Garden Views-04-April 2017

April began with a welcome change form the generally grey months of February and March, with a week of very sunny conditions, and towards the 8th, the winds switched to the South and temperatures climbed. Spring had arrived! However the clear skies at night meant slight frosts on many mornings. 

Although high pressure continued to dominate, by April 10th, the winds had swung to the North again, and it felt distinctly chilly once more. But great for catching up with burning brush from the winter’s hedging works.The high pressure weather system that dominated for much of the month continued, bringing stable, generally cool conditions into the last quarter of the month, with very little rain, when temperatures dropped again into single figures, to usher in a very chilly beginning to May. So the early start to bulb flowering was helped by longer than usual flowering times in later varieties, and once again Camassia leichtlinii overlapped with pale Narcissi to good effect.

Death is never very far from the scene at Gelli Uchaf, and as we waited for our few planned late lambs this year (we’re still getting a feel for optimum stocking density to manage our meadows for greater floral diversity, and entered 2017 with a total of 22 ewes), an ataxic polecat was noticed wobbling along our terrace paths and later found dead in a meadow – largely untouched as carrion,Whilst another Canada goose met an untimely end, just beyond our boundary hedge – piles of feathers appeared overnight, and a solitary bird flew in to our pond alerting us to its mate’s demise. Swallows returned this year in the valley on April 13th, but they were very late getting going on nest building – presumably because of a lack of insects in the cool conditions.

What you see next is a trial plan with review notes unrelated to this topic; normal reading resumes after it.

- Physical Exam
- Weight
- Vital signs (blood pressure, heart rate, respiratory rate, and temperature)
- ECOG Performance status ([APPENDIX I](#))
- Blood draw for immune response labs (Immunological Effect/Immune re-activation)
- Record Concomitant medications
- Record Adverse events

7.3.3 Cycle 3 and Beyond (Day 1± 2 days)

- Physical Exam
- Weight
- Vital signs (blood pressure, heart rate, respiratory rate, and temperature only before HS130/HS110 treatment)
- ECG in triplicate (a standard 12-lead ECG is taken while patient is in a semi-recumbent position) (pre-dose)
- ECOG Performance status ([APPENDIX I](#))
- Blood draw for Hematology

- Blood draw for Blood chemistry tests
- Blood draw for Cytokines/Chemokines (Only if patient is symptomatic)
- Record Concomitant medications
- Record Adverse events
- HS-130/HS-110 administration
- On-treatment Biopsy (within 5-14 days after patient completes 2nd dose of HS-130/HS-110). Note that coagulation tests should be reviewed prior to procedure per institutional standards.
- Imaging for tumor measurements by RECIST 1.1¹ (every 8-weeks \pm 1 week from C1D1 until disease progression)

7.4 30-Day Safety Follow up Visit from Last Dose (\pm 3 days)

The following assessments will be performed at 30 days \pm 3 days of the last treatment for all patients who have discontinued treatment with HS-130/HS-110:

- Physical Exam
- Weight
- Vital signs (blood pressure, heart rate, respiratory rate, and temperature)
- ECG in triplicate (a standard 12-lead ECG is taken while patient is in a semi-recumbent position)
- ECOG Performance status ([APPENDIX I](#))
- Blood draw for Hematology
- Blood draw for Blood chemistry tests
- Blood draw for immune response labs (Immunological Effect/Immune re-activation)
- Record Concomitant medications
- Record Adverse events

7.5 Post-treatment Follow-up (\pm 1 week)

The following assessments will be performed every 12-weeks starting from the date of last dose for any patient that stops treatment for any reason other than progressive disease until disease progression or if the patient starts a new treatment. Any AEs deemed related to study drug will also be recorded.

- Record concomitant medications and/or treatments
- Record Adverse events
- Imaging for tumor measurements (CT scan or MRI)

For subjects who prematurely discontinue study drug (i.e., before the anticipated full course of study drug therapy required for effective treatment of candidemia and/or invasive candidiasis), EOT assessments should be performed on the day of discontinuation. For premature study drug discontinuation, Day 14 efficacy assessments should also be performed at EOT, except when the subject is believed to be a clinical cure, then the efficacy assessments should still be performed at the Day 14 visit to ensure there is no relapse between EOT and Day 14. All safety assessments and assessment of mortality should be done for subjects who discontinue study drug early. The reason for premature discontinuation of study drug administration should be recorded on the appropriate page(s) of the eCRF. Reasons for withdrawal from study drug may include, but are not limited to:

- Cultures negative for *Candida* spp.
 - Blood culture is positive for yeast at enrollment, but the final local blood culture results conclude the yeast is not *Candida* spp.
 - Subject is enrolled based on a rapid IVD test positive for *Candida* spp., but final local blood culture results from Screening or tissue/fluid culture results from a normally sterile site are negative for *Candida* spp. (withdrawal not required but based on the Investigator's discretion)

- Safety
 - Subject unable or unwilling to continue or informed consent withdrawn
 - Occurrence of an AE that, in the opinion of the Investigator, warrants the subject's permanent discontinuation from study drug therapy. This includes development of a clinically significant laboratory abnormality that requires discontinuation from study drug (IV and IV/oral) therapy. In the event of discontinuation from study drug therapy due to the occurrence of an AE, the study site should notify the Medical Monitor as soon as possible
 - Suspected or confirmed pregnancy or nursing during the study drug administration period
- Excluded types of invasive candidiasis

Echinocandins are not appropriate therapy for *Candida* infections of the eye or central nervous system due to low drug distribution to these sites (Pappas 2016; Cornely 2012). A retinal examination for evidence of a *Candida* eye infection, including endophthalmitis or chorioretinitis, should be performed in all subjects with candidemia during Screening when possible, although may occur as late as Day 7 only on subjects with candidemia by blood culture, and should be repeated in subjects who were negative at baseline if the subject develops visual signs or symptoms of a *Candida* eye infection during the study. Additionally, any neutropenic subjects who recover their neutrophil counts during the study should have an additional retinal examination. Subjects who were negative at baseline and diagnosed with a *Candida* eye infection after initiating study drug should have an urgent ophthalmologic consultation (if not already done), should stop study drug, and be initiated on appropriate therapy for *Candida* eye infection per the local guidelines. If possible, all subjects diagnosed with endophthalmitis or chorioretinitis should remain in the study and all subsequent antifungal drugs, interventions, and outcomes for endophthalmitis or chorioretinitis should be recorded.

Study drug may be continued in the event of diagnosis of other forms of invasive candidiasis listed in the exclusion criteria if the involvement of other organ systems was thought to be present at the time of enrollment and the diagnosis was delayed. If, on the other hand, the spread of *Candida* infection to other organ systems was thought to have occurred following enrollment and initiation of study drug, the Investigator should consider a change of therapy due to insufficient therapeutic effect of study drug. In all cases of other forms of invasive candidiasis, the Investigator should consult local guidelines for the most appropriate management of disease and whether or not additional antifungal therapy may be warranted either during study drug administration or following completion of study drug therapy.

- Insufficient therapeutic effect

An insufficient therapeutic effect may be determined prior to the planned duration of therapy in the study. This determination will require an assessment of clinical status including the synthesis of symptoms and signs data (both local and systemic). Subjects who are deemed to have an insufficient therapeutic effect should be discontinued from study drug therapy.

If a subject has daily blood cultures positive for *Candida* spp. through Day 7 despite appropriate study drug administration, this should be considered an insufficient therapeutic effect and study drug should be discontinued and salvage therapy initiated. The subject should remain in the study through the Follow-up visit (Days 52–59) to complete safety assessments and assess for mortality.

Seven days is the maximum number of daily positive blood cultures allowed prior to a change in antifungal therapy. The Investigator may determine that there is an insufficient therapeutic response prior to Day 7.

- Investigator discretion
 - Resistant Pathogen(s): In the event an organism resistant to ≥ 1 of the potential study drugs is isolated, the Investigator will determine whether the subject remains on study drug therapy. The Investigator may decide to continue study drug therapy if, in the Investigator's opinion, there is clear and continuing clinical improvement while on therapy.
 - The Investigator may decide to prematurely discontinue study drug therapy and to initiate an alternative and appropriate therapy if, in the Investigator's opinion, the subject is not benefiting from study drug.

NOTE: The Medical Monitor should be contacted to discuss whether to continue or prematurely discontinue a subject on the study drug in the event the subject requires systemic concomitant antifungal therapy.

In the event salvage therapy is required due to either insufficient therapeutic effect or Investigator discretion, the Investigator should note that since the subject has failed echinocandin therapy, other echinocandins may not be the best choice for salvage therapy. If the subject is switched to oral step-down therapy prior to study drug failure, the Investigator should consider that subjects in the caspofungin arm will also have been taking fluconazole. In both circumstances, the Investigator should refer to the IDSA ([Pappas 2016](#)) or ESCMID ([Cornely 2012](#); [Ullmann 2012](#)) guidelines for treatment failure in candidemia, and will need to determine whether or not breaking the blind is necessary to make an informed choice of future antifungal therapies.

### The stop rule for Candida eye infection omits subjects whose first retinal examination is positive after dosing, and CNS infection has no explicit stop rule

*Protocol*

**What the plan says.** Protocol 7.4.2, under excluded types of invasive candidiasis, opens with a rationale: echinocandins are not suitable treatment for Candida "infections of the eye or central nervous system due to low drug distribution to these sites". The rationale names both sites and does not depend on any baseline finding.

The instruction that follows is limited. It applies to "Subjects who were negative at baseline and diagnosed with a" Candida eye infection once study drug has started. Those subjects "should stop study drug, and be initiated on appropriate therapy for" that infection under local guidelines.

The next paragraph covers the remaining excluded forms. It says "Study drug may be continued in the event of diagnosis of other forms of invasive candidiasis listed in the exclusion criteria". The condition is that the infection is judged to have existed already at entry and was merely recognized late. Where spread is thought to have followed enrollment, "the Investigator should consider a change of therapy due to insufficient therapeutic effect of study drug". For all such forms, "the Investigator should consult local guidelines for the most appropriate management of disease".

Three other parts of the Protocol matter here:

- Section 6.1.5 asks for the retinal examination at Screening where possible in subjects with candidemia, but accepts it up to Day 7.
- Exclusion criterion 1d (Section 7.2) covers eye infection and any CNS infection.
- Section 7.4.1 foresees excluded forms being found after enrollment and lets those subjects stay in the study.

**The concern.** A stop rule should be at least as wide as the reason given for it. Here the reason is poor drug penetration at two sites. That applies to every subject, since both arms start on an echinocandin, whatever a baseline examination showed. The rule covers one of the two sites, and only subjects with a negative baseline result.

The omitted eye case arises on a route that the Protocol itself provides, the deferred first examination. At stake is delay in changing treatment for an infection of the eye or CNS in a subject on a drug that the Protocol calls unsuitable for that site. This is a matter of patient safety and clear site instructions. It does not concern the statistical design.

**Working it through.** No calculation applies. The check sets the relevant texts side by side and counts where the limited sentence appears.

In our upper hay meadow, it looks like a bumper year for Yellow rattle, Rhinanthus minor, and the first cowslips flowered from seed scattered just a couple of years ago, though were quickly chomped by something (? rabbits), before I managed to get a decent photo. Lousewort, Pedicularis sylvatica, is now well established, along with Common dog-violets, Viola riviniana, on a mossy banked section of this meadow, giving a smattering of pretty pink and purple, nectar rich flowers, for the early bumblebees.

April 22nd saw fabulous sunshine flooding the scene for most of the day. And in a special day of seasonal firsts, the first Cuckoo, Cuculus canorus, Orange-tip butterfly, Anthocharis cardamines, Bee-flies, Bombylius major, and down by the upper pond, a Large red damselfly, Pyrrhosoma nymphula, all put in their first appearances, of 2017.The month ended as being very dry, with a rainfall total of just 47.8 mm, quite cool after the warmth of March, but reasonably sunny as illustrated by the 410 KWH PV inverter record.